Andrew Skerritt: The capital city confronts gun violence, belatedly

Earlier this month, Tallahassee was rocked by the high-profile shooting of a Florida State law professor. Dan Markel was gunned down in his own house on the nice side of town.

As news of the killing spread, the Tallahassee Police Department moved quickly to reassure the residents of Markel’s neighborhood: He wasn’t the victim of some random burglary and robbery gone bad. They almost seemed relieved that Markel’s murder wasn’t part one of the random violence that seems to be sweeping the state capital.

You might be surprised to learn that in Florida, the Tallahassee area shamefully boasts a gun violence rate second only to Miami. TPD responded to more than 270 shooting incidents last year. For some neighborhood residents, it’s as if the snap, crackle and pop of fireworks never quite ends.

Gun violence isn’t unique to Tallahassee. St. Petersburg,  Jaccksonville and Miami residents see their share of senseless gun violence. After all, this is Florida. But a city that prides itself in looking forward must stand back and take a hard look at itself.

It has taken an outsider to do what the city’s political establishment has been too timid to do. Tallahassee Police Chief Michael DeLeo said what those more interested in PR didn’t have the courage or honesty to say.  He declared that the city has a problem with gun violence. The former assistant Plantation police chief told the Tallahassee Democrat that for too long the community has given itself a pass when it comes to ignoring violent crime.

DeLeo was being diplomatic. This city of educators, politicians and civil servants has been too smug for too long. For far too long the body count was on the wrong side of town. But in recent months, the bad guys have been emboldened enough to exchange gunfire with the police. That really got the attention of the police brass.

DeLeo has organized a Community Leadership Council on Gun Violence. The 15-member council is charged with providing “unfiltered feedback”  to the chief. He also convinced the Tallahassee City Commission to pay for a violent crime response team by adding six new positions.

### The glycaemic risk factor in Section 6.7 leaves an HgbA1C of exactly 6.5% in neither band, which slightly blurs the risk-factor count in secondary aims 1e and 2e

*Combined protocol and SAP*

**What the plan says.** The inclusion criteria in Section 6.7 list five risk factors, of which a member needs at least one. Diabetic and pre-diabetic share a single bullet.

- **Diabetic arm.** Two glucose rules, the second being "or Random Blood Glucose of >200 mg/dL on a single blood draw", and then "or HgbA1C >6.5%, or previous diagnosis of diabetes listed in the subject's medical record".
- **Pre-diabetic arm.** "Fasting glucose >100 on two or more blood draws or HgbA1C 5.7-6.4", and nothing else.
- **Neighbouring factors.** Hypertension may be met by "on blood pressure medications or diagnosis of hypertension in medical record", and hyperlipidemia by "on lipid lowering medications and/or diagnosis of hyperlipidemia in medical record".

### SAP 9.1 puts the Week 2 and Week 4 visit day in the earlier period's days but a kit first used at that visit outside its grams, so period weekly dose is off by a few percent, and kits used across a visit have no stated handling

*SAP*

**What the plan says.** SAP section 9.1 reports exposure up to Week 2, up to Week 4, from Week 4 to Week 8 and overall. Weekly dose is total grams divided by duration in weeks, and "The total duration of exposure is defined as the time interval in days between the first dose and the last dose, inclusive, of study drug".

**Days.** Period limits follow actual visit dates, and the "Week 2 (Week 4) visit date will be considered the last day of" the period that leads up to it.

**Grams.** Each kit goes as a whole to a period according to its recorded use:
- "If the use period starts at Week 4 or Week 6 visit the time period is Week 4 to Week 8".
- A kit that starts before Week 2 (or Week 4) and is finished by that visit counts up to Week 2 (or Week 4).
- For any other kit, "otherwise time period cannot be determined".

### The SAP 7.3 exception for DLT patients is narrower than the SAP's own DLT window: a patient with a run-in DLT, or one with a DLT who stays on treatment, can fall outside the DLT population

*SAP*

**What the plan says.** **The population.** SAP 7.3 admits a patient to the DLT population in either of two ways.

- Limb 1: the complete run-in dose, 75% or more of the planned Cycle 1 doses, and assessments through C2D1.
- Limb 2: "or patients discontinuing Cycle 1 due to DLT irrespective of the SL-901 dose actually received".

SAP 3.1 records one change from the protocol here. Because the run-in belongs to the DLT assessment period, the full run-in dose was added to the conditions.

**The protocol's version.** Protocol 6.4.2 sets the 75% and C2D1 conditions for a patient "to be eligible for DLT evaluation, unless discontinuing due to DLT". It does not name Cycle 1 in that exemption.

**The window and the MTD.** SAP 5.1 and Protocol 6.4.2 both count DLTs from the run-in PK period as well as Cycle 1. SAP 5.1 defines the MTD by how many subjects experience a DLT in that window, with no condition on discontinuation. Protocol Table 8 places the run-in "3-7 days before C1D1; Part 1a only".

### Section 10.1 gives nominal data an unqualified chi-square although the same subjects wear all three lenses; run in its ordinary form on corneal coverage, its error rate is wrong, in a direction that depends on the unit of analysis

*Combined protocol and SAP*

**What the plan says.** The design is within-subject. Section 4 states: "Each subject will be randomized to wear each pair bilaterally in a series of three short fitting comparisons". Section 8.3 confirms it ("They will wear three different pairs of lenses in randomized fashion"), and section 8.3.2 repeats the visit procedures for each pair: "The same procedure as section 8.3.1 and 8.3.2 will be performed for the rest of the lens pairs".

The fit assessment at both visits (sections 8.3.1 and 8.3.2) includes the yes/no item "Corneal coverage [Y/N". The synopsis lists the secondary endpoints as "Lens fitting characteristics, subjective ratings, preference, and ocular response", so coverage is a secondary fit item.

But with law enforcement agencies for two universities and a college, city, county and Florida High Patrol, Florida Department of Law Enforcement office, Capitol and federal court officers, the Tallahassee area probably has more law enforcement officers per capita than any other region in this state. Clearly, a lack of law enforcement officers isn’t the problem. Hence, the call for community involvement.

Inspired by DeLeo’s call to action, local black ministers have stepped forward with an eight-point plan that includes mentorship programs for at-risk youths and tearing down blighted buildings.

 The Rev. Julius McAllister Jr., senior pastor of Bethel A.M.E. Church, was one of the coalition of 13 ministers who spoke at a recent press conference.

“We have seen funeral after funeral after funeral,” McAllister said.

Unfortunately, too many ministers, in too many cities throughout this state, share McAllister’s lament.

Andrew J. Skerritt is author of Ashamed to Die: Silence, Denial and the AIDS Epidemic in the South. He lives in Tallahassee. Follow him on Twitter @andrewjskerritt. Column courtesy of Context Florida.

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